Word Sound 'ave Powa

The sounds and rhythm of the words are expressed through Dub Poetry all come from the root.  [More to come.]

Ina De Dance

Dancehall, Ragga and Jungle music are the latest trends in the everchanging Jamaican sound experience. The introduction of digital musical equipment in the mid 1980s drove some of these developments.


Movement of Jah People

Africa & FaceThe emigration of Jamaicans and other West Indians to Europe and North America has both spread the vibe and blended other musical ideas to Reggae. London, England; New York, USA and Toronto, Canada have been popular destinations for Jamaican emigrees since World War II. In these, and many other places over the years, Reggae has developed from a "memory of Yard" to a musical form interpreted by singers and players from many roots.

All in all, Reggae has exerted an international musical and social impact remarkable for a relatively small nation like Jamaica - The Loudest Island in the World.

BooksReggae Readings

Chapters.caMany good books have been written about Reggae and related subjects. The following "Books 'bout Reggae" take a fairly thorough look at Jamaican music, from a few different perspectives. They all address the developments in Jamaican music over the past 40+ years. Listings are alphabetic by Title.

To order any book on-line from click on the book's cover picture.


Reggae Island: Jamaican Music in the Digital Age

"Reggae Island: Jamaican Music in the Digital Age" by Brian Jahn & Tom Weber (1998, Da Capo Press, Paperback, 254 Pages, ISBN 0-306-80853-6). Over 50 contemporary reggae artists (including Buju Banton, Shabba Ranks, Tony Rebel, Burning Spear, Bunny Wailer, Judy Mowatt, Oku Onuora & Junior Reid) and producers, from Cultural Roots to Dancehall, present their views on the state of Reggae in the early 90s, its developments since Bob Marley's death, and the directions it is evolving in. More than 150 of Brian Jahn's photographs grace its pages. Originally published in Jamaica in 1992.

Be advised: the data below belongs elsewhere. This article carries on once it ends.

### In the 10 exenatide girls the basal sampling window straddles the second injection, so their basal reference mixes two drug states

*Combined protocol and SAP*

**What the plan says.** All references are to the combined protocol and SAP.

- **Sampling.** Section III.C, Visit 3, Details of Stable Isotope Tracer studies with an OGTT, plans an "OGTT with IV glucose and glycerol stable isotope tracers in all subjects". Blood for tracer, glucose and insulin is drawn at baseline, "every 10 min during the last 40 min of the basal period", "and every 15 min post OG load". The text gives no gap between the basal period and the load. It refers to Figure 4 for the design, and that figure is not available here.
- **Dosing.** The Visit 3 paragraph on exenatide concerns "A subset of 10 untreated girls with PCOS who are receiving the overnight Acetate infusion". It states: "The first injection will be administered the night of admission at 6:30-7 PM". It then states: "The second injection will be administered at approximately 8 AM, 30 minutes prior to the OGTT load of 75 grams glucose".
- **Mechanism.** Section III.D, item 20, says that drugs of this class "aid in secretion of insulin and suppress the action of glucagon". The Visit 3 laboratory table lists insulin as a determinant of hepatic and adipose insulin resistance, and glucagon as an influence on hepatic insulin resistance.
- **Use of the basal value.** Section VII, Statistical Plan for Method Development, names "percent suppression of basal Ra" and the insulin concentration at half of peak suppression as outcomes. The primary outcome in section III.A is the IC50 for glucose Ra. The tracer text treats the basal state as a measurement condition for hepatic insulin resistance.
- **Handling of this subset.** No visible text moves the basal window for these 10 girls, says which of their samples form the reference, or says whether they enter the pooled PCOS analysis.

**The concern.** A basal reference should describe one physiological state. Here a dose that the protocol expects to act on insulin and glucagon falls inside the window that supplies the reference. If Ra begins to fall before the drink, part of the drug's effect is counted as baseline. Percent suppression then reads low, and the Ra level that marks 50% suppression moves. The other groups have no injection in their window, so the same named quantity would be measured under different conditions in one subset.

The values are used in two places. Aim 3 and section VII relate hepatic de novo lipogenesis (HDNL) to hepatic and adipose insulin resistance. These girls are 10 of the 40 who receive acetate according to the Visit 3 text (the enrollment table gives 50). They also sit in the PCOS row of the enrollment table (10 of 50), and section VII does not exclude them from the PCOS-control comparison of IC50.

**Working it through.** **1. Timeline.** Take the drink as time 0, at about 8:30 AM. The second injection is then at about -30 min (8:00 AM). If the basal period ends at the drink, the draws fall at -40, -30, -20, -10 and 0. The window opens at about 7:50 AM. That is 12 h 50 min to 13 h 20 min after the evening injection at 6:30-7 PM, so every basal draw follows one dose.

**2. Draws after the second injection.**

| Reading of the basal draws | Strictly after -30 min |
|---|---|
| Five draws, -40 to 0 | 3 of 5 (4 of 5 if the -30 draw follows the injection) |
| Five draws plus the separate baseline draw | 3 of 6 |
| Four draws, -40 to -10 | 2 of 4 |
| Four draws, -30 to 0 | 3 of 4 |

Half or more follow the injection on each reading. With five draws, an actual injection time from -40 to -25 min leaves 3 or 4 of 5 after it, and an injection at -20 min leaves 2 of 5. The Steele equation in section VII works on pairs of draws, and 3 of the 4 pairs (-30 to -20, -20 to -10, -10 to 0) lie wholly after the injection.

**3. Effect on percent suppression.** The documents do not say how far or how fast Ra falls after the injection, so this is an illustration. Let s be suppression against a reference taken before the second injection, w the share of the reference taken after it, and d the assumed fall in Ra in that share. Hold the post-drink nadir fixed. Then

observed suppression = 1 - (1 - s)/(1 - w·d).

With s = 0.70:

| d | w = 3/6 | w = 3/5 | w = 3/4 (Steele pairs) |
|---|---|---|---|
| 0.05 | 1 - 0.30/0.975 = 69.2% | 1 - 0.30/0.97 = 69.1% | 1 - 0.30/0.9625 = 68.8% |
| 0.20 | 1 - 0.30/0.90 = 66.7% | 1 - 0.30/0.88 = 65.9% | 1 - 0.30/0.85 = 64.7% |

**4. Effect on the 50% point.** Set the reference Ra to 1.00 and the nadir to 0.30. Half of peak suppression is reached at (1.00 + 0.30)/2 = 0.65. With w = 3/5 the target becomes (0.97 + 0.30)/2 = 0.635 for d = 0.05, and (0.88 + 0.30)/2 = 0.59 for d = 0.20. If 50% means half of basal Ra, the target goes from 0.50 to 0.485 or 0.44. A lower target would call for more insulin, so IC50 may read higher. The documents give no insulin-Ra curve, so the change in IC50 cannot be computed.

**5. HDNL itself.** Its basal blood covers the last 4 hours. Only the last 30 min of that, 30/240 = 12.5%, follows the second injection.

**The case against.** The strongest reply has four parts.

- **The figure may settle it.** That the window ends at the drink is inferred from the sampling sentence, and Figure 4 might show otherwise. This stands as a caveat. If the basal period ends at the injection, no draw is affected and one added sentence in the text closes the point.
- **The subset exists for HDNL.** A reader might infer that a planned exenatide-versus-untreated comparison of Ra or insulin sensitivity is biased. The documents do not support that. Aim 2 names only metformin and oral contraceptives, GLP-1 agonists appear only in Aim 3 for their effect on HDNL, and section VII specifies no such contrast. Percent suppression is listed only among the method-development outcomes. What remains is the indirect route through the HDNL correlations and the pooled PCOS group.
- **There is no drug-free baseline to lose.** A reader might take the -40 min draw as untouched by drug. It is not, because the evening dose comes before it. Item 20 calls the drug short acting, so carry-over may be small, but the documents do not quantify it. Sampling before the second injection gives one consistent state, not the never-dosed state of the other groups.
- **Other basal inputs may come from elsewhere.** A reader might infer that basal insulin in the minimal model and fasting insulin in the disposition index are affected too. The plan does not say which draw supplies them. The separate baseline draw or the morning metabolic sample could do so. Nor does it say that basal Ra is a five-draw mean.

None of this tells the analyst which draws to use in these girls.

Reggae Routes: Story Of Jamaican Music

"Reggae Routes: The Story of Jamaican Music" by Kevin O'Brien Chang & Wayne Chen (1998, Temple University Press, Paperback, 256 Pages, ISBN 1-56639-629-8). Two Jamaicans take a developmental approach to their study of Reggae music - what they "born and grow wit'". In describing the development of the music, they identify the most popular artists and songs of the times, and higlight the issues that influenced the music. The book also contains historical radio charts, and the authors own All-Time Top 100.

Reggae  The Rough Guide

"Reggae The Rough Guide" by Steve Barrow & Peter Dalton (1997, Rough Guides, Paperback, 395 Pages, ISBN 1-85828-247-0). Barrow & Dalton take a chronological approach to the study of reggae's origins in the 1950s, and its progression and development into an international musical force. There are chapters on Reggae in Britain, the USA and Africa. The book also contains more than 1000 CD and vinyl recommendations. The authors have been with the music for over 20 years. Steve Barrow runs the Blood & Fire(UK) re-issue label.

Virgin Encyclopedia Of Reggae

"The Virgin Encyclopedia of Reggae" by Colin Larkin (1998, Virgin Books, Paperback, 352 Pages, ISBN 0-7535-0242-9). Larkin takes an encyclopedic approach, providing easy access to information on prominent artists, groups and those who influenced the music's development. The first edition is expansive, but misses a few people that will hopefully be remembered in a future edition. Includes a Recommended Listening list and Bibliography. All entries were created from The Encyclopedia of Popular Music, first published by Colin Larkin in 1992.


Catch a Fire:The Life of Bob Marley

"Catch A Fire: The Life of Bob Marley" by Timothy White (1995 Revised, Henry Holt, Paperback, 496 Pages, ISBN 0805011528). "Catch A Fire" chronicles the life and career of Bob Marley and the milieu that shaped his spiritual and political beliefs. Of the many books on Marley "Catch A Fire" provides one of the fullest biographies. This is as much a book about Jamaica and its culture as it is about one Jamaican's life. Includes a detailed discography for individual Wailers' members. Originally published in 1983 the revised edition adds information on Jamaica's troubled music business.

Last updated: 13 Nov 2004| The contents of this page are © 1997-2004 Nicky Dread.